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Riskiest Places for U.S. Homeowners

While slumming about Yahoo, I came across the alarmist article "Riskiest Places For U.S. Homeowners." This, in turn, was linked to a Forbes' slide show (pictures, some words, but nothing in depth, as usual) showing the 25 worst places to invest in real estate. I've grabbed the locations from Forbes' slide show, since it's much better to have that information in one convenient form. So, in ranking from worst (#1) to least (#25), I re-present the 25 worst places to own a home (according to Forbes).
  1. Mission, Texas
  2. Detroit, Michigan
  3. Miami, Florida
  4. Brownsville, Texas
  5. Merced, California
  6. Lakeland, Florida
  7. Bakersfield, California
  8. Fort Lauderdale, Florida 
  9. San Bernardino, California
  10. Visalia, California 
  11. Stockton, California
  12. Modesto, California
  13. El Paso, Texas 
  14. Ocala, Florida
  15. Port St. Lucie, Florida
  16. Fort Myers, Florida 
  17. Flint, Michigan
  18. Fresno, California
  19. Orlando, Florida 
  20. Memphis, Tennessee
  21. Daytona Beach, Florida
  22. Las Vegas, Nevada 
  23. Rockford, Illinois
  24. Tampa, Florida
  25. Valejo, California
Orlando is ranked 19th. Hurray for us.

An interesting set of paragraphs about why Florida is in such dire straights bears quoting. From the Yahoo article:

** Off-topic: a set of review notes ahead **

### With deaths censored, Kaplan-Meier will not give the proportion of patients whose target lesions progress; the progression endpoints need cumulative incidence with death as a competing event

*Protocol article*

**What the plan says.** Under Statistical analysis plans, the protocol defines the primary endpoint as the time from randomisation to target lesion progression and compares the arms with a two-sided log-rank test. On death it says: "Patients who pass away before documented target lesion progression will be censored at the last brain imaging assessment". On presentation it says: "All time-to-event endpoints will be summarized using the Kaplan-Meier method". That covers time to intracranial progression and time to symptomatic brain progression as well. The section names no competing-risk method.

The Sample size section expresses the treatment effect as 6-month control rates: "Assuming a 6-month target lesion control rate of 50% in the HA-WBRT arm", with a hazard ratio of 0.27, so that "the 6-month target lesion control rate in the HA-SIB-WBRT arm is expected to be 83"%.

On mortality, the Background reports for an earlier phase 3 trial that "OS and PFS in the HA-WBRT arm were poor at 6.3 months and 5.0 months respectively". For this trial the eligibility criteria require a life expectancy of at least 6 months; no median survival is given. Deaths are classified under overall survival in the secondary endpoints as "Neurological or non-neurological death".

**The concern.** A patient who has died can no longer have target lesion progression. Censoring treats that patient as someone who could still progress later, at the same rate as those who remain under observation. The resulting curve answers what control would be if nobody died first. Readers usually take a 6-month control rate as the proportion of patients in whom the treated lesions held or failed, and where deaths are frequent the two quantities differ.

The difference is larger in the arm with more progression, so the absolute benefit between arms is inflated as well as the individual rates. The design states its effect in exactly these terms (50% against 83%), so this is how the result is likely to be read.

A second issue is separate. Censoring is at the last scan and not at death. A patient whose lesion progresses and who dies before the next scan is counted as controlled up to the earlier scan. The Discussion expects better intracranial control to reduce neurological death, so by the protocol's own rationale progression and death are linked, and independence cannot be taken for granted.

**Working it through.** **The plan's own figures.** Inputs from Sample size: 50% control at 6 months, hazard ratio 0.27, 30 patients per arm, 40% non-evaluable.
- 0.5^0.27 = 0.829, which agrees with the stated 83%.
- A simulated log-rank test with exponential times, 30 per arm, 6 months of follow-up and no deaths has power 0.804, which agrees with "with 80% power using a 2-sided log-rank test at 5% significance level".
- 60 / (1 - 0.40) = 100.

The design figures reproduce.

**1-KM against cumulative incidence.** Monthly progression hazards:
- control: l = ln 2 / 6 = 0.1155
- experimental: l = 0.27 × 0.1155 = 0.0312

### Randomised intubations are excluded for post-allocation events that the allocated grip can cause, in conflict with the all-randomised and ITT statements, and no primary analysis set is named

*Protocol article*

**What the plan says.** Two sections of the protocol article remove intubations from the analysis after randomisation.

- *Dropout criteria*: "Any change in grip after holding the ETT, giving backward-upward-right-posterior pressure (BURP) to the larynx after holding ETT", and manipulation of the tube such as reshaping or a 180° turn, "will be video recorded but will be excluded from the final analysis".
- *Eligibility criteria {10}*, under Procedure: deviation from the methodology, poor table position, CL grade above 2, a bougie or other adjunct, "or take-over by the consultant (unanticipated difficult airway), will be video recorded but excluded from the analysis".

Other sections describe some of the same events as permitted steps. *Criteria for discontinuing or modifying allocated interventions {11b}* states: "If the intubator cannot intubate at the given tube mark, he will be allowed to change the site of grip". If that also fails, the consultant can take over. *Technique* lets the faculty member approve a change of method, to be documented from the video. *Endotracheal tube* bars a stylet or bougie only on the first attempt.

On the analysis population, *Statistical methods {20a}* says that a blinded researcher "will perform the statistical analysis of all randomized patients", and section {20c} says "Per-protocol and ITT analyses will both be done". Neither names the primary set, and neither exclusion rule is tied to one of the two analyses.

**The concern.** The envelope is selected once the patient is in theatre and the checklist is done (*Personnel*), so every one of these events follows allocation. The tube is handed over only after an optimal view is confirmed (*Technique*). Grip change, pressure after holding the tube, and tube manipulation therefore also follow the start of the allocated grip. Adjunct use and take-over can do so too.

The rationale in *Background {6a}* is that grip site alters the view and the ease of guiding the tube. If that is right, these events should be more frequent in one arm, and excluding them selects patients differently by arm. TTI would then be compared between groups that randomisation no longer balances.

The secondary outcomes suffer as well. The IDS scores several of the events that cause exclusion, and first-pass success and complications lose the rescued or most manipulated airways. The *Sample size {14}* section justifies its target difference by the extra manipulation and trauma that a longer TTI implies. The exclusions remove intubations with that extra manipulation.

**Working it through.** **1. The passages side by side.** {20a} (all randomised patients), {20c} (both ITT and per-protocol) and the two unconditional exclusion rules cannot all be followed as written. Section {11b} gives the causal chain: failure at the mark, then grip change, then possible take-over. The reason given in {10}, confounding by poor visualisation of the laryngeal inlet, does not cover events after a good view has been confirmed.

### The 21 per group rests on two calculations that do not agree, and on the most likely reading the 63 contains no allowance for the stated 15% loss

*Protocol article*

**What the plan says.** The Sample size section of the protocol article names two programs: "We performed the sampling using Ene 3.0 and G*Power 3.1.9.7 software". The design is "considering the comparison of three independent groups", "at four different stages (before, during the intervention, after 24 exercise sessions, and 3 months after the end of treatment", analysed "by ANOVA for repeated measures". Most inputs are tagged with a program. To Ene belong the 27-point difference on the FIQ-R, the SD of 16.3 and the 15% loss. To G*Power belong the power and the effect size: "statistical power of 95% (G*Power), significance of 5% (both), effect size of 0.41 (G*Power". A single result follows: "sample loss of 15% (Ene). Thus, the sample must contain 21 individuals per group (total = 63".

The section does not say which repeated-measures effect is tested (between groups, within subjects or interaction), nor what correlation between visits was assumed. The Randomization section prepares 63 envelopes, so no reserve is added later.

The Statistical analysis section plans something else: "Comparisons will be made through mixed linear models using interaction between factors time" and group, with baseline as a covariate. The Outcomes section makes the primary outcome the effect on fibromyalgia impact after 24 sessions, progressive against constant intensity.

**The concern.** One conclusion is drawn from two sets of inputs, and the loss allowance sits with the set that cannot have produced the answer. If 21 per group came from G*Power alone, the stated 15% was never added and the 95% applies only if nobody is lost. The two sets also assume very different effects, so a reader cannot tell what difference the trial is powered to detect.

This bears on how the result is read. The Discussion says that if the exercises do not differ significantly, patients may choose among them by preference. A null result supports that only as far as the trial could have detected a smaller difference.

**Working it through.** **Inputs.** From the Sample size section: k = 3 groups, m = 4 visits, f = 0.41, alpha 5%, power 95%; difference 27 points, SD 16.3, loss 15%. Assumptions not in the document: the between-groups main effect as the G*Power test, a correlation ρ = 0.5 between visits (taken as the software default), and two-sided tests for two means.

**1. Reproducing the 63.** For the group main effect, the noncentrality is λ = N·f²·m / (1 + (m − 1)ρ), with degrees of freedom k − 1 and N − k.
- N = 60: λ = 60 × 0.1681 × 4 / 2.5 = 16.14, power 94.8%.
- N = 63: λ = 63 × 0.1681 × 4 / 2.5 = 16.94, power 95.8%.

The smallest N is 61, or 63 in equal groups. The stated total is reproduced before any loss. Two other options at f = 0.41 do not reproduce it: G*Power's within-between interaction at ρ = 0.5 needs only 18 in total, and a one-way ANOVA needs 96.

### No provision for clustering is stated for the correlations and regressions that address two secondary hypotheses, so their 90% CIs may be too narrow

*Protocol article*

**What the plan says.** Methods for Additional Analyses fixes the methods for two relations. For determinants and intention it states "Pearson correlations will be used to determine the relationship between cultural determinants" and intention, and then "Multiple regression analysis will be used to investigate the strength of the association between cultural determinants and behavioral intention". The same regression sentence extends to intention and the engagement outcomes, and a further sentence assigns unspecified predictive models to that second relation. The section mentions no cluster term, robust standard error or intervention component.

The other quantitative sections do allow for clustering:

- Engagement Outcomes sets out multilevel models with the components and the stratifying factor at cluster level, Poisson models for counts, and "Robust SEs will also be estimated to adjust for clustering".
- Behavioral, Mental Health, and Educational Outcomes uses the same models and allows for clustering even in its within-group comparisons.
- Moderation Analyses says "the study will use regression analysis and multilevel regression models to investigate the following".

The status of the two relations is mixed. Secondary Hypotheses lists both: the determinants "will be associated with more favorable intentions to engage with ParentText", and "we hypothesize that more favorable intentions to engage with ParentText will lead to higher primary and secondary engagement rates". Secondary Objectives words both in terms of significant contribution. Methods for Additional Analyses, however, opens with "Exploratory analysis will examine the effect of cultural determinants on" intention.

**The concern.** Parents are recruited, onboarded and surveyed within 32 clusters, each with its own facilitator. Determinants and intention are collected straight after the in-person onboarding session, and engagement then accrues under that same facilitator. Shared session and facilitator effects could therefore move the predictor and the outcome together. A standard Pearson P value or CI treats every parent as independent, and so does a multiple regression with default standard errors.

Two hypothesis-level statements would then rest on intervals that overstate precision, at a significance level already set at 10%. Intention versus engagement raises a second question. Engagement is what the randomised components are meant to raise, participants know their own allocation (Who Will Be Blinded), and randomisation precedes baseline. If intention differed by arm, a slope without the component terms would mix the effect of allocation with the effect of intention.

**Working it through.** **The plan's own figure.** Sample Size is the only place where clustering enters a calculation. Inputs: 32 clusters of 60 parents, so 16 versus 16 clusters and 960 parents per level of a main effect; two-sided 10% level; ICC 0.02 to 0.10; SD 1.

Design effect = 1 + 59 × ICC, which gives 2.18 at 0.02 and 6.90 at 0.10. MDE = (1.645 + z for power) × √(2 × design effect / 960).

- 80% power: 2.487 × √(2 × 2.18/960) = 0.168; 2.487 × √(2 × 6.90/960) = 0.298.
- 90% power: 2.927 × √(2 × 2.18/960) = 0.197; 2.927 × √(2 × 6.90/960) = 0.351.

[I]n central and southern Florida the market was affected by those who took advantage of lenient rates to buy and "flip" second homes. Florida towns and cities make up one-third of our list.

According to Fleming, buyers in these trouble spots are simply walking away as home values plunge, even if they can still afford to make their mortgage payments. That explains why foreclosure rates in these towns are double or triple the national average of 3% [Orlando is 9%], even though unemployment rates are relatively consistent with the national average [again, Orlando is 9%].

Home-flipping Floridians were in a lower-risk credit tier than the Central Valley's first-time buyers. Able to access unusually generous loan terms, they took on more leverage and wound up on thinner ice than their subprime counterparts. First American's most recent market survey shows delinquencies among this group rising faster than among the highest-risk borrowers.
I remember several engineers from the early 2000s who were into flipping homes. One in particular had three at one time. His wife was helping him. They were using the money made from flipping to help finance their dreams; in particular it was helping him pay for flying instructions. We soon parted ways (he left the company we were both working at), so I have no idea how much longer he and his wife continued flipping home. I sincerely hope they made it out in one piece. It's easy to wish ill on someone under adverse financial pressures, especially for speculating in real estate, but I've personally been under such pressure due to medical reasons, and I will never wish that kind of pressure on anyone.

In the meantime I need to figure out how to move to another area. We've been in our current house since we bought it back in 1985. I want to get the wife her "dream home" even if it isn't very large (compared to today's McMansions). We'll see. We've been here for 25 years, so I suspect we can wait one or two more before making our final move in life. But we have noticed some life in the housing market. It's certainly not all foreclosures and doom and gloom.

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